The Barnes & Noble Review
Val McDermid has earned the attention of discriminating mystery fans on both sides of the Atlantic as a powerfully gifted author best known for her Edgar-nominated A Place of Execution.
Killing the Shadows is her intelligent, highly original reflection on a social -- and literary -- phenomenon: the serial killer. McDermid's heroine, Fiona Cameron, is a criminal psychologist haunted by the memory of her sister's unsolved murder. Fiona works as both a teacher and a freelance police consultant specializing in "geographical profiles" and establishing "linkages" between supposedly independent acts of violence. As Killing the Shadows opens, she finds herself caught up in three ongoing investigations. The first involves the hunt for a serial murderer in Toledo, Spain. The second centers on a controversial unsolved sex crime that took place in London's Hampstead Heath. The third concerns a series of "literary" murders in which several bestselling thriller writers have been singled out as victims and have been murdered in ways that replicate the content of their own most popular novels.
Since Fiona's lover, Kit Martin, is one of Britain's most prominent thriller writers, she finds herself personally involved in a bizarre, unprecedented series of crimes. By the time three well-known novelists have met their grisly ends, she becomes convinced that Kit could be the next logical target. Her desperate attempts to identify the killer and preserve her lover's life form the central elements of this colorful, convoluted narrative.
Occasionally, Killing the Shadows strains credibility in ways that A Place of Execution never does. There is simply too much going on in this book, and the ultimate rationale behind the central series of murders fails, somewhat, to convince. Even so, McDermid writes with vigor and assurance, and her easy familiarity with a number of arcane subjects -- such as recent technological advances in criminal profiling, and the social dynamics of Britain's insular crime-writing community -- is engaging and thoroughly believable. The result is an uneven, occasionally brilliant book by a talented writer whose novels -- even the lesser ones -- are well worth reading. (Bill Sheehan)
Bill Sheehan reviews horror, suspense, and science fiction for Cemetery Dance, The New York Review of Science Fiction, and other publications. His book-length critical study of the fiction of Peter Straub, At the Foot of the Story Tree, won the International Horror Guild's award for best nonfiction book of 2000.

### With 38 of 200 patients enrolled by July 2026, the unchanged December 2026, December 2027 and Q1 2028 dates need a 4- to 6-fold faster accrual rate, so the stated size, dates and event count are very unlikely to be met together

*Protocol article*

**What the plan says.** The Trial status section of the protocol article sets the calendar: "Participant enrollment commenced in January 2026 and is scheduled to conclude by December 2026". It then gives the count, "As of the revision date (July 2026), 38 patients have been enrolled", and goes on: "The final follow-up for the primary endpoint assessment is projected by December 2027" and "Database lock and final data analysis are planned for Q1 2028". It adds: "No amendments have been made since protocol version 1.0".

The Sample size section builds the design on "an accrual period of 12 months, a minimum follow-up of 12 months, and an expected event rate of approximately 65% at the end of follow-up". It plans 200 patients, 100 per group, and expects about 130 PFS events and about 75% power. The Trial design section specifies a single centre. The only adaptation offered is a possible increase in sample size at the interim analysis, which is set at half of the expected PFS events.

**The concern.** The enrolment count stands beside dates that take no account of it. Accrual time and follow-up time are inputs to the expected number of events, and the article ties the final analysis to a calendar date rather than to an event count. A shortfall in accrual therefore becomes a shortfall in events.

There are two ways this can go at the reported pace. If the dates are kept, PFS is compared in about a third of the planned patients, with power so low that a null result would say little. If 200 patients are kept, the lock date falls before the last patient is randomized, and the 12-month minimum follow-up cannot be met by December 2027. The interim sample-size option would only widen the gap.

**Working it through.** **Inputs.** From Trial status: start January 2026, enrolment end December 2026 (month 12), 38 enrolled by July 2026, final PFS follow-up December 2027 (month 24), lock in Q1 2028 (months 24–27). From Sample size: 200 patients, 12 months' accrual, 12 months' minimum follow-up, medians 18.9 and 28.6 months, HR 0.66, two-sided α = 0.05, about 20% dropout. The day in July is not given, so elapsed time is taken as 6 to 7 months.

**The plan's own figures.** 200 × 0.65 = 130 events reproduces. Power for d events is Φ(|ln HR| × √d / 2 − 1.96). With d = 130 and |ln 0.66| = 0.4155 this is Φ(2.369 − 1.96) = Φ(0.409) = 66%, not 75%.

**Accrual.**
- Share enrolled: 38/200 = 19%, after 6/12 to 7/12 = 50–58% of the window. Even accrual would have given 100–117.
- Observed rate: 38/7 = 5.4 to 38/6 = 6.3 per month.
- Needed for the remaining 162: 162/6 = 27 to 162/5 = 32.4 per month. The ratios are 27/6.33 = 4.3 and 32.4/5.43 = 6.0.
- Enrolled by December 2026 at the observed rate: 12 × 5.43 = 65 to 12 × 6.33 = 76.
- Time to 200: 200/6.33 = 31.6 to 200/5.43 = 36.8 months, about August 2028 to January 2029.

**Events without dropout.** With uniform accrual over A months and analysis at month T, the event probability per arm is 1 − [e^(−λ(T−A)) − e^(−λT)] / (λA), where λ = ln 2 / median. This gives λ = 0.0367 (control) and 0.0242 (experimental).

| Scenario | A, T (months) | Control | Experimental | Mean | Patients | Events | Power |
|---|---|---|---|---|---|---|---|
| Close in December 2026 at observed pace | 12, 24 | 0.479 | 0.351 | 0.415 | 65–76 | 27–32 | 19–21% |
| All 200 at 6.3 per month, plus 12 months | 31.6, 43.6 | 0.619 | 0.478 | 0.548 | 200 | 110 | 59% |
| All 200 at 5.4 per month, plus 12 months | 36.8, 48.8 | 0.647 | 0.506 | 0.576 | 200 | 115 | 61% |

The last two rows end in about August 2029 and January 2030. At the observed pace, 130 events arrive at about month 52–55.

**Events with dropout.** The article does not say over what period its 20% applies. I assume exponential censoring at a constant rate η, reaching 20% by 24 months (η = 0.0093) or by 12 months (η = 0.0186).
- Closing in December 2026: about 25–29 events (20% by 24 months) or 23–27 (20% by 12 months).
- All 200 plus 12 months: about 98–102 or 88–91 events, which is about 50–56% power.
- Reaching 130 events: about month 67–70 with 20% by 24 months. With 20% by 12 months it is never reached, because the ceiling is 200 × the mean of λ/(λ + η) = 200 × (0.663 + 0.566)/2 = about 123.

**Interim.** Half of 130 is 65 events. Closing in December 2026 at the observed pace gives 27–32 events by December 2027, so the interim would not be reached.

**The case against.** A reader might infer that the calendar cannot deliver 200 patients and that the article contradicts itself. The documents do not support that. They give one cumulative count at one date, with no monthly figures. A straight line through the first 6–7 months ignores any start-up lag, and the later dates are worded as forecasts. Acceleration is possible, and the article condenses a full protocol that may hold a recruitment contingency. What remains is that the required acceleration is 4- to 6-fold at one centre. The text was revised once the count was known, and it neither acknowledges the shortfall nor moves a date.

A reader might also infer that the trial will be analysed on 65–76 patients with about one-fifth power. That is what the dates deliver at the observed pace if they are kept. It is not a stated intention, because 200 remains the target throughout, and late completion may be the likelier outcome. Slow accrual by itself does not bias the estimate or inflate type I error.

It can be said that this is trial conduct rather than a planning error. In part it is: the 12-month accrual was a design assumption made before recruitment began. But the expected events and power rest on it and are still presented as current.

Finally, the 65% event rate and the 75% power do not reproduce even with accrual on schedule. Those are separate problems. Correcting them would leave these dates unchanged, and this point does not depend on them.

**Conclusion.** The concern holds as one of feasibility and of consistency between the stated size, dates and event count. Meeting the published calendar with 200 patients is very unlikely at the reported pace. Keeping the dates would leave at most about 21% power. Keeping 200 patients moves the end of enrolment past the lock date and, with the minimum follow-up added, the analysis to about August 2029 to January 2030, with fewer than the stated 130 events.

New York Times Book Review
There is no one in contemporary crime fiction who has managed to combine the visceral and the humane as well...
Washington Post Book World
Smart...skillfully executed...nasty and delicious. McDermid tells this wicked tale with style, intelligence and the blackest of humor.
Though McDermid skillfully alternates point of view and creates memorable scenes and complex characters, her latest falls short of the high standard set by her previous novel, A Place of Execution, which was an Edgar finalist. Psychology professor Fiona Campbell, a consultant with London's Metropolitan Police, specializes in crime linkage and geographical profiling using sophisticated computer technology. The competitive, self-confident Fiona was recently replaced on a case by another expert, who ended up misleading the police; their suspect, whom Fiona had thought innocent, was eventually released. While Fiona is working with the Spanish police to catch a vicious murderer, a new situation comes to light back in the U.K.: the serial killings of successful thriller writers who are threatened, then murdered following details from their most popular novel. Fiona lives with Kit Martin, author of you guessed it popular thrillers about serial killers. Their best friend, Det. Superintendent Steve Preston, needs Fiona's help in yet another investigation. Initially, she refuses to resume working with the police, but the personal dimensions draw her in. After much misdirection, the cases mesh, with a Spanish connection. McDermid builds suspense by inserting passages from the thriller novels, e-mails, crime Web sites and the killer's journal. Unfortunately, the killer's motive is somewhat unconvincing, while the reader can anticipate most of the plot twists. Nonetheless, given the acclaim for A Place of Execution, expect strong sales. Copyright 2001 Cahners Business Information.
McDermid takes a great premise and turns it into a thoroughly engaging psychological thriller: the writers of serial murder fiction become the victims of a copycat killer who models his crimes on their work. This puzzle is well intertwined with two other major cases facing our heroine, Dr. Fiona Cameron, an academic psychologist who tracks serial offenders through computer technology that focuses on geographical patterns. The crime spree becomes personal as Fiona's partner Kit Martin is one of the writers targeted. The author's use of clues hidden from her characters adds to the tension without cheating the well-paced execution of the mystery. Vari Sylvester carries that tension very capably in her reading. Rather graphic at times, this is a book for adult audiences only. Joyce Kessel, Villa Maria Coll., Buffalo, NY Copyright 2002 Cahners Business Information.